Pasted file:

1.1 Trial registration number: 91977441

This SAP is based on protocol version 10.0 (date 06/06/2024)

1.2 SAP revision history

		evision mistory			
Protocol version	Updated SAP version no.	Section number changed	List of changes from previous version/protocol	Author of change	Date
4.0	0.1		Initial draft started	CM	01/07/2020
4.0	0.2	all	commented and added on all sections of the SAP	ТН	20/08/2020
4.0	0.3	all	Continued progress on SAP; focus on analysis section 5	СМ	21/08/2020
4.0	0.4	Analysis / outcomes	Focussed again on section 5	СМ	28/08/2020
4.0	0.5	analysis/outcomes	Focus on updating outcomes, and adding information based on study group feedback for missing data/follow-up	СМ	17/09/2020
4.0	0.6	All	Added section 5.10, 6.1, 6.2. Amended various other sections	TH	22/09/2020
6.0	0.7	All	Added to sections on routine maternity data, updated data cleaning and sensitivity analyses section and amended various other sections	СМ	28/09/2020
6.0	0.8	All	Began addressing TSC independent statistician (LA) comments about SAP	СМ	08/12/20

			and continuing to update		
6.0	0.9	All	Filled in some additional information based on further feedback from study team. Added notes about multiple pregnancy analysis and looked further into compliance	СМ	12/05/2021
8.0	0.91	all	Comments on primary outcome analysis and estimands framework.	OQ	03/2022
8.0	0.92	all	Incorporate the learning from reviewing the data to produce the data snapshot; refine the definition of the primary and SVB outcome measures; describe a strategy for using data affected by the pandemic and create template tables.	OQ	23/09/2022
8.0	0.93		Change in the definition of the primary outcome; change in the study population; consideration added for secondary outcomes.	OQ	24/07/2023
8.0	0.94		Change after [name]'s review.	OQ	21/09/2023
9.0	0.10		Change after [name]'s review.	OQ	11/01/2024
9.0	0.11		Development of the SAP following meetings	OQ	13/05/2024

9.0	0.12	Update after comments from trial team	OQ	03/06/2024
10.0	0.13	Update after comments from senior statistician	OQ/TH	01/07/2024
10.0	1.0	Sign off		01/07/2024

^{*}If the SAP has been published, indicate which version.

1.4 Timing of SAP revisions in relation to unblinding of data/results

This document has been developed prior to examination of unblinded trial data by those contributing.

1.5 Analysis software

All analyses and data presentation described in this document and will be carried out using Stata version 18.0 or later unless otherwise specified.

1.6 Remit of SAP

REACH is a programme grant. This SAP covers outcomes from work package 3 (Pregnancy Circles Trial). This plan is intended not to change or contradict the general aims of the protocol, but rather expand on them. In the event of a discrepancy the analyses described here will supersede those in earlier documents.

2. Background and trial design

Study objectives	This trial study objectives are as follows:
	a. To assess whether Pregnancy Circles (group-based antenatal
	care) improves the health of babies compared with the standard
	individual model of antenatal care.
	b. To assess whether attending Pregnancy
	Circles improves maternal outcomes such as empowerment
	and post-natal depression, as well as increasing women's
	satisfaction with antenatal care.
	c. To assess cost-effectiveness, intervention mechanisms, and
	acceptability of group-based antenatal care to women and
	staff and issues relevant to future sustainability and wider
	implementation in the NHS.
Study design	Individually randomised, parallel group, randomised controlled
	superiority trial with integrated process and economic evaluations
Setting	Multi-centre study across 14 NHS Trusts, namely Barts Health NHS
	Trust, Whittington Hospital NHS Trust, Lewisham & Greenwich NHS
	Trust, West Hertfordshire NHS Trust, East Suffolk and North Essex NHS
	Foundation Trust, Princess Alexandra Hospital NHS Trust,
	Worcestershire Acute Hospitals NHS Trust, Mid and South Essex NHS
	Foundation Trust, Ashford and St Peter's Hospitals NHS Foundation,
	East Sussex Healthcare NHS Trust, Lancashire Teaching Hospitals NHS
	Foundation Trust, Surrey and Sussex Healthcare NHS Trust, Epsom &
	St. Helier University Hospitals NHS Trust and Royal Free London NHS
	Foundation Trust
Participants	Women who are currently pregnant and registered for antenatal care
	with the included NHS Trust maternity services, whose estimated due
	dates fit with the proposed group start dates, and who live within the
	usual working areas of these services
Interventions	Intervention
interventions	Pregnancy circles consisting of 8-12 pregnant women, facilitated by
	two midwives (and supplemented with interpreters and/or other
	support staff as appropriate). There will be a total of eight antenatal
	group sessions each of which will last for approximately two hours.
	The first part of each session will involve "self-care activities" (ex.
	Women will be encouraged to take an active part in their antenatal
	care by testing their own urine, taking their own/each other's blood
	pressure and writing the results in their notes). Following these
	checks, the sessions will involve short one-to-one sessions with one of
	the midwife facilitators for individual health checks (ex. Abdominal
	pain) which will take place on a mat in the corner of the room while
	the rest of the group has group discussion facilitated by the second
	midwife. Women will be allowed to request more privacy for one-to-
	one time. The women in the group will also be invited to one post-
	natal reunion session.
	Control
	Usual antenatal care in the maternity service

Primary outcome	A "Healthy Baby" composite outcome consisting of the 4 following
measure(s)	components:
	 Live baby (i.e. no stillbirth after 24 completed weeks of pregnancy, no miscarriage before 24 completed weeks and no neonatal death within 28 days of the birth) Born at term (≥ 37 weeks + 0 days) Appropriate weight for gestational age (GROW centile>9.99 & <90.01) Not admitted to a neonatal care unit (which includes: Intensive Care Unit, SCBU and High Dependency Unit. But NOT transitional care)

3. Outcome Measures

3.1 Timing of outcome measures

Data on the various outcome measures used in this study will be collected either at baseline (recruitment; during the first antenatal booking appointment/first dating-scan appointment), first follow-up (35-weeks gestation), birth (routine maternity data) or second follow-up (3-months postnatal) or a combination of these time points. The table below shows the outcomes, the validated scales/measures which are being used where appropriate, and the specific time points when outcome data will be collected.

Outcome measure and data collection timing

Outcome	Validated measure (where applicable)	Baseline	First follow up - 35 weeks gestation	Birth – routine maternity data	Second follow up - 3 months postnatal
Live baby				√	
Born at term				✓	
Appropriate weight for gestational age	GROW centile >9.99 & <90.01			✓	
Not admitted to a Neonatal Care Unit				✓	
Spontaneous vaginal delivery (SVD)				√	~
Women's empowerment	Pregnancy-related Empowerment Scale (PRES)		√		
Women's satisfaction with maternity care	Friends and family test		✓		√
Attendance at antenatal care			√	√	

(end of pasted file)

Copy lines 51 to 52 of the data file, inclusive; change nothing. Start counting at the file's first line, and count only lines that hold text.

	Worcestershire Acute Hospitals NHS Trust, Mid and South Essex NHS
	Foundation Trust, Ashford and St Peter's Hospitals NHS Foundation,